With all the claims that it represents a majority of Americans supposedly opposed to "big government programs," the right wing was unable to prevent passage in the House, Sept. 22, by a lopsided margin, of a 13-week extension of unemployment benefits. Millions of workers running out of benefits in 28 states will get the extensions if the bill passes in the Senate and is signed by the president.
The measure passed in the House by a 331-83 margin with only one Republican, Rep. John Linder of Georgia, speaking out against it. He said that extending benefits would "only encourage people to stay unemployed, rather than take even low-paying Jobs." The Georgia Republican claimed that "government can't solve all ills and makes things worse by trying to."
His remarks were buried under a blizzard of comments by lawmakers around the country who rejected that analysis.
Insisting that the unemployed want to work, Rep. Pete Stark, D-Calif., declared, "Competition for jobs is intense. Fifty percent of unemployed individuals have been jobless for more than six months. We must protect those who still cannot find work and whose benefits are about to run out." The official jobless rate in California is 12.2 percent.
Stark noted that "in total, one million workers around the country will exhaust benefits by the end of the year. We cannot allow that to happen. While the economy begins to recover and the economic stimulus starts to take hold, Congress has an obligation to ensure families can put food on their tables and pay their bills."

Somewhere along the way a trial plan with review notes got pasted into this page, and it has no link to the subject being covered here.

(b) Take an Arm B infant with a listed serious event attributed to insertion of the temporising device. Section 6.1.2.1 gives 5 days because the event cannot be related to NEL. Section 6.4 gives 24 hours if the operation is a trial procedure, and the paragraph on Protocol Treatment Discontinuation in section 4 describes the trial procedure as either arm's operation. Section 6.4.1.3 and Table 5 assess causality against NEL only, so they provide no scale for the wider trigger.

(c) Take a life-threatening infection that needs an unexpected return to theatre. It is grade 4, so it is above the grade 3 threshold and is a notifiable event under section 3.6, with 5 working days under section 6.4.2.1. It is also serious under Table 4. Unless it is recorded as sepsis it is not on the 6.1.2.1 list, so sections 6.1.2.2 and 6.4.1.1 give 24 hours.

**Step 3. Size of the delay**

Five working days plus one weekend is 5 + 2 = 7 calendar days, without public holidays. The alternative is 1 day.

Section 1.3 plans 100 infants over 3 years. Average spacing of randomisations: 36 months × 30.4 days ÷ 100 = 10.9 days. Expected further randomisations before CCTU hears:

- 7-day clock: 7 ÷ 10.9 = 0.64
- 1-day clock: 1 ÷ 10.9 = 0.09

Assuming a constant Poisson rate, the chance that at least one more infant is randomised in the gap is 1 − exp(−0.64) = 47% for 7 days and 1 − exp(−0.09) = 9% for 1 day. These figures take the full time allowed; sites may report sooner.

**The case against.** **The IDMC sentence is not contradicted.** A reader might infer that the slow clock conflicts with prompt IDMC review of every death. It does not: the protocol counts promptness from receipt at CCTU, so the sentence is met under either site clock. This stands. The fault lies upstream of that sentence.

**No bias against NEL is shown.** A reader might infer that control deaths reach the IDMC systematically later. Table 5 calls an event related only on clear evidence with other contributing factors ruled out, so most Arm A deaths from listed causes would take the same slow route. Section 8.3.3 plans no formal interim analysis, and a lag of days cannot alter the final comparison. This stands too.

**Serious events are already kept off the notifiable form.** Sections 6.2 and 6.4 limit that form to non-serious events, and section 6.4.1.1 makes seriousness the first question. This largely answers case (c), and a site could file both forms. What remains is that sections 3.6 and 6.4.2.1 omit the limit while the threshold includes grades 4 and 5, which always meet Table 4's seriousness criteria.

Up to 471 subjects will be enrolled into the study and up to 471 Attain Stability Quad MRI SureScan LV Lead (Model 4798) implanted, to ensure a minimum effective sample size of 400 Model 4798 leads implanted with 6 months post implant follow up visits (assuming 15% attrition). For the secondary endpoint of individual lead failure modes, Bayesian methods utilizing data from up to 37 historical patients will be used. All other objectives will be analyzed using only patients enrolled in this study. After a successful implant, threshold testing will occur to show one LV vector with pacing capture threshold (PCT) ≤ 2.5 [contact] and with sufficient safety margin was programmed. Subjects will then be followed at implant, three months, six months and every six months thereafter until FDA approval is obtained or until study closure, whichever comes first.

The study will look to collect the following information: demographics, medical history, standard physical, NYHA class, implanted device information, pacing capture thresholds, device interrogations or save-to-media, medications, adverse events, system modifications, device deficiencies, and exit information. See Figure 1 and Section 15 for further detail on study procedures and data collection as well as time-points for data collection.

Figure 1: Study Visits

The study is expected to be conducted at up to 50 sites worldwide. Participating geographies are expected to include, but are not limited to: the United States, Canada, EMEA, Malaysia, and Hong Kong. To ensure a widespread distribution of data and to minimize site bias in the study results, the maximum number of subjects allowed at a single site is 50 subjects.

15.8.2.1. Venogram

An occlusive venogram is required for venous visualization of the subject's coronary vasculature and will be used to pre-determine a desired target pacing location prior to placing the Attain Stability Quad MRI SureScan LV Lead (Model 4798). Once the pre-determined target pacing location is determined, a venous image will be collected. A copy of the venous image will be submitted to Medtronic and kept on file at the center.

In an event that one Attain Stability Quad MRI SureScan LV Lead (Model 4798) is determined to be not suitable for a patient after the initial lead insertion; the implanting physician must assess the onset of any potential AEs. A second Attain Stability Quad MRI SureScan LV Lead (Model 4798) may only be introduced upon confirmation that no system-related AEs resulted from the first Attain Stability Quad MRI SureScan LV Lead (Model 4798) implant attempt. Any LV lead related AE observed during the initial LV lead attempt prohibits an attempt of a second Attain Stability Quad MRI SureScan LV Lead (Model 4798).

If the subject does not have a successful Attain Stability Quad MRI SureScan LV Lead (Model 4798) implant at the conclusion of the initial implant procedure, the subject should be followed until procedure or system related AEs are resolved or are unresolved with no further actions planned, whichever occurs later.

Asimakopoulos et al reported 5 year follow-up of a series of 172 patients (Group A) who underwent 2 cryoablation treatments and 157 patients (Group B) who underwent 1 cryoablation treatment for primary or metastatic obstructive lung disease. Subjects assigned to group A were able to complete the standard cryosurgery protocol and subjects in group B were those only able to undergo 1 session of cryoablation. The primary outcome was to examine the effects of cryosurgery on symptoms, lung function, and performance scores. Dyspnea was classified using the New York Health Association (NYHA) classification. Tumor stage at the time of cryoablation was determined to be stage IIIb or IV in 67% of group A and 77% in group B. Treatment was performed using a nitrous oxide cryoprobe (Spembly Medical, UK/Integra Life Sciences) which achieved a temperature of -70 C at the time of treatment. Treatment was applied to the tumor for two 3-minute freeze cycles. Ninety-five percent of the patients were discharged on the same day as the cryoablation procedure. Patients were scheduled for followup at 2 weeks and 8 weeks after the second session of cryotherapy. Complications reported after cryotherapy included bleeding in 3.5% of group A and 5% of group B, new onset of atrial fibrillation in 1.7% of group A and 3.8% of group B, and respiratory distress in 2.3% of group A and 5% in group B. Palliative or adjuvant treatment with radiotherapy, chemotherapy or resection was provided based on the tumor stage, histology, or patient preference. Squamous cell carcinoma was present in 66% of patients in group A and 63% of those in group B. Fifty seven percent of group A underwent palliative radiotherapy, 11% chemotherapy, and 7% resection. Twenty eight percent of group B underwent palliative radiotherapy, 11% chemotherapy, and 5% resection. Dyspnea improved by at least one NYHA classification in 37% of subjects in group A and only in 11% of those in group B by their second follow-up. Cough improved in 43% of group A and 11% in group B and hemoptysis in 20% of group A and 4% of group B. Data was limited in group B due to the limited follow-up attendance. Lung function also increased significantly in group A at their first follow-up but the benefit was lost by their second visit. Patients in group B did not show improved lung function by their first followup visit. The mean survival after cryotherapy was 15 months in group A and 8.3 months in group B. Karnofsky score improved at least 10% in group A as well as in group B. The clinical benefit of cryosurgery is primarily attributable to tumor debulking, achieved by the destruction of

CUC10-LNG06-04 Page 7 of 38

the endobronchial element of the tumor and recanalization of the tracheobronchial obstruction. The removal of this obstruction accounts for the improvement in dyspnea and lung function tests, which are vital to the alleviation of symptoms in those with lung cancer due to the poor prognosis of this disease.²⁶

Rep. John Dingell. D-Mich., represents the area southwest of Detroit, which has been devastated by the collapse of the auto industry. "For the families I represent this loss of benefits comes at a time when Michigan is continuing to struggle with over 15 percent unemployment," Dingell said. "In the metro Detroit area unemployment is even higher at 17.1 percent These are not families looking for a handout, rather they are relying on these benefits to pay their mortgage and put dinner on the table. I can think of thousands of workers in my district alone who can confirm that $310 a week does not stretch far."
The bill extends unemployment benefits by up to 13 weeks for over 300,000 workers who reside in high-unemployment states and who are projected to run out of compensation by today, Sept. 30.
It would also cover more than one million workers whose benefits would be exhausted by the end of 2009.
The longer benefits would go to workers in 28 states, plus D.C., with jobless rates of 8.5 percent or more. The states include California, Illinois, Massachusetts, Maine, Michigan, Missouri, New Jersey, New York, Ohio, Oregon, Pennsylvania and Washington.
If the jobless rate goes up from its present 8.2 percent in Minnesota, Delaware and Alaska to 8.5 percent then workers in those states will also be included.